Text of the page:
Carol-singing in South Yorkshire used to be a rollicking affair. Then the Victorians stopped the party. But the tradition is being revived.
When I was a boy in South Yorkshire, each Christmas morning, while my mother was preparing the dinner, I would go with my father to visit my grandmother. Other uncles and aunts would gather there, and we would stand on the doorstep and sing carols. The great favourite was one that began with the lines, "Hark! Hark! What news those angels bringGlad tidings of a new born King". It had a terrific bass part, lustily rendered by my Uncle Charles, and a chorus with the parts chasing each other: "Born of aI Born of a maidI A virginI A virgin pureI Born withoutI Born without sinI From guilt secuuuuuuuureI" When I joined the church choir, I sometimes wondered why I never found this carol in any of the standard books. Nor, for that matter, did I come across others that we sang - "How Beautiful upon the Mountains", an apparently infinite number of little-known tunes to "While Shepherds Watched", and my aunt Mildred's favourite, "Hail, Smiling Morn".
Time went on and I moved away. My solo singing and choral activities encompassed all of the conventional repertoire, and I thought no more of "Hark! Hark!" and the others. Then, a year or two ago, an old school friend phoned to ask me whether I would like to make the trip north to sing carols in The Black Bull pub at Ecclesfield, the village just north of Sheffield where we went to school.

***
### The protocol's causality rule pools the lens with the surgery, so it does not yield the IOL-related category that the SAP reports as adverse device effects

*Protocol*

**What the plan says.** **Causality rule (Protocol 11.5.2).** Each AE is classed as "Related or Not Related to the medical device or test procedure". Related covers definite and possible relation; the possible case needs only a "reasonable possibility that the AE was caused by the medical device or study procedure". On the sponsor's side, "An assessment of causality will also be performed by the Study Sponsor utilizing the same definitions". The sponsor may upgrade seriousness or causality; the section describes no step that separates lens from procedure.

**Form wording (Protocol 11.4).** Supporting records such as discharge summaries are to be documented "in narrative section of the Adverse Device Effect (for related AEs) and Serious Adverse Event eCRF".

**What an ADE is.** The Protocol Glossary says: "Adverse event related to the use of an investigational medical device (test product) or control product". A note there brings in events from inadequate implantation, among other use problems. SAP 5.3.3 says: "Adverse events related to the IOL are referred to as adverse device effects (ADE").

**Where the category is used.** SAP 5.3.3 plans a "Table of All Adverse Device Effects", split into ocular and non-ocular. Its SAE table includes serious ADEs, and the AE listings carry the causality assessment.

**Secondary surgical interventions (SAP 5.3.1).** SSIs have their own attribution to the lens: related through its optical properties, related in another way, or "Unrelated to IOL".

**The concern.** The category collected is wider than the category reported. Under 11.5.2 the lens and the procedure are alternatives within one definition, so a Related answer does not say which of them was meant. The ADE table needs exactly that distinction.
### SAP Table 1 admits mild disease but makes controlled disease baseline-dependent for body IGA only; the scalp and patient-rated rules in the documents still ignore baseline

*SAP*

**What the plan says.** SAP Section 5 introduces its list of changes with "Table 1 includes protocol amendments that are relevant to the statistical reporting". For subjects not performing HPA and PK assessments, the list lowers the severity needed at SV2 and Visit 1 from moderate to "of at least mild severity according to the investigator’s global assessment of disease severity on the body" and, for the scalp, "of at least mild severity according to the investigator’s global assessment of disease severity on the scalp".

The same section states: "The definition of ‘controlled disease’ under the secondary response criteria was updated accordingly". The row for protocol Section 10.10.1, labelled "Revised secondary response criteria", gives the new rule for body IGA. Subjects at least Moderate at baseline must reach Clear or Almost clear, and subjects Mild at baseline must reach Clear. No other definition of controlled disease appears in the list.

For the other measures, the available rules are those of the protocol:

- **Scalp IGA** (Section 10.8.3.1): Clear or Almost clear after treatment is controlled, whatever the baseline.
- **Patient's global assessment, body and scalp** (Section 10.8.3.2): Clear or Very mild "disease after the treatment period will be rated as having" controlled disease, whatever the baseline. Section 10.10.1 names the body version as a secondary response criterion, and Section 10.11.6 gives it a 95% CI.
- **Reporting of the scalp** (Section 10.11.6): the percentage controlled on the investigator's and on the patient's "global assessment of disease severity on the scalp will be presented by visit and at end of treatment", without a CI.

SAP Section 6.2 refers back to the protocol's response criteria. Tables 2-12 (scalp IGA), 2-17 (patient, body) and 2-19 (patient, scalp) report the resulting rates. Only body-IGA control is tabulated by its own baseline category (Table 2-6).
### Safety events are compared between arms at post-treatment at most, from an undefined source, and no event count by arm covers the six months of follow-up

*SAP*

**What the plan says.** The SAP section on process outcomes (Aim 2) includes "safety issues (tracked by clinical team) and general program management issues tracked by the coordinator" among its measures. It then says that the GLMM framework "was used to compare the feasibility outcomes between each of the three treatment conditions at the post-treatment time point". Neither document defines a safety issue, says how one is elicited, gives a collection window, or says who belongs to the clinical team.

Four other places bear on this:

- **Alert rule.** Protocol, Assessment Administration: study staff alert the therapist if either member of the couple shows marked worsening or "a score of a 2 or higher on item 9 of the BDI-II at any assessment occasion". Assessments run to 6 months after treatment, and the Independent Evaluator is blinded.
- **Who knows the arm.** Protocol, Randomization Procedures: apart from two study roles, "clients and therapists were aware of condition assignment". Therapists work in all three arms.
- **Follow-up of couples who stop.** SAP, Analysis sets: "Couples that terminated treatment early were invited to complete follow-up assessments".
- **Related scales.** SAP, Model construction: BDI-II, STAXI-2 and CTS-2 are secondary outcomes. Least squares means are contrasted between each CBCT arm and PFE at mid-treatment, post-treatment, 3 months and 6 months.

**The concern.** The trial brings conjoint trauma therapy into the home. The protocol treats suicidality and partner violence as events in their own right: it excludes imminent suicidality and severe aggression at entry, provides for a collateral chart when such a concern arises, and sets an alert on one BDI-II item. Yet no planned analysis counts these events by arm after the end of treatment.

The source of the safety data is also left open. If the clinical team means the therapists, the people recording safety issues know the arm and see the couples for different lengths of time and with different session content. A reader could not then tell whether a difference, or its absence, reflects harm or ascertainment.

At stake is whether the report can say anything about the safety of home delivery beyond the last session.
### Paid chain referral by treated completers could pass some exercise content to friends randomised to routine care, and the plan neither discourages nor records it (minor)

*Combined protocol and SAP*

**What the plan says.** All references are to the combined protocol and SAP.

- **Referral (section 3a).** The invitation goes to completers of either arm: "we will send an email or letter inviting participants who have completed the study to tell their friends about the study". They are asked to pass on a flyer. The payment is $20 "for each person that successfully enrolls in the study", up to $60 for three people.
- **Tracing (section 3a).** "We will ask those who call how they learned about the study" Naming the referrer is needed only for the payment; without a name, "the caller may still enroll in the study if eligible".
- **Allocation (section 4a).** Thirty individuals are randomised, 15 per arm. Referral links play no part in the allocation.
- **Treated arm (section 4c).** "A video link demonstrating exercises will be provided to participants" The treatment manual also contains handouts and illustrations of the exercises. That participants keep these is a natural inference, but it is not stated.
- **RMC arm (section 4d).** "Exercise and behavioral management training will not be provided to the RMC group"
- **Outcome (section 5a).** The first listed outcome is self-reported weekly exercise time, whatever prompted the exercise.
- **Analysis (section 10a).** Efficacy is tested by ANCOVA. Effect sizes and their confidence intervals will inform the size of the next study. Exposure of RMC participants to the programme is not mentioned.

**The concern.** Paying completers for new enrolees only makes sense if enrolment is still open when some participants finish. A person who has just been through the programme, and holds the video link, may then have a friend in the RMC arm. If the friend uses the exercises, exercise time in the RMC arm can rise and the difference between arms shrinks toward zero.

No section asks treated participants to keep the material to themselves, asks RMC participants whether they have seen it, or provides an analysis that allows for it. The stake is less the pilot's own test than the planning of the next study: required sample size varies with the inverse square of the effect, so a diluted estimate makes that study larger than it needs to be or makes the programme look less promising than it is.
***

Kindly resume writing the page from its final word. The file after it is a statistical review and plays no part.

Thus did I discover that the carols we used to sing at my grandmother's were part of a very local tradition of much-loved robust tunes, many locally composed. Pushed out of the church repertoire by Victorian reformers, they had been kept alive for more than 100 years - in public houses, by itinerant carollers, and in family sing-songs.
At The Black Bull, for example, carol singing begins on Thursday nights as soon as Remembrance Sunday is past. Over the weeks, the repertoire is rehearsed by the veterans and learned by newcomers, until by Christmas it is once more firmly established. The same happens, at other times in the week, at The Traveller's Rest in Oughtibridge, The Blue Ball in Worrall, The Fountain in Ingbirchworth, and in other places found within a well-defined geographical area north-west of Sheffield. Each place does the job in its own way - The Traveller's has a pianist; The Blue Ball an electronic organ; The Black Bull carols are unaccompanied.
The basics, though, are the same - a room packed to, and beyond, capacity with a cross-section of the population, standing, sitting, some with drinks, some without. Carols are struck up and sung, those who are most familiar with them taking the lead. There is some part singing - the bass, particularly, always comes across well. The most striking impression, though, is of the sheer strength of the singing - not just the loudness, which is there sure enough, but the vigour, commitment and clarity.
The South Yorkshire carol tradition, although it has, thankfully, largely evaded the taint of false "folksiness", does have its aficionados - my friend John, a retired lecturer, travels back to his home village from Southampton to sing each year.
Perhaps the most committed caroller, though, is Ian Russell, a Rotherham primary head whose determination to give the tradition even firmer roots led him, in 1994, to organise a "Festival of Village Carols", with hundreds of singers, and an orchestra playing from his transcriptions of the original "church band" accompaniments. He is repeating the event this year.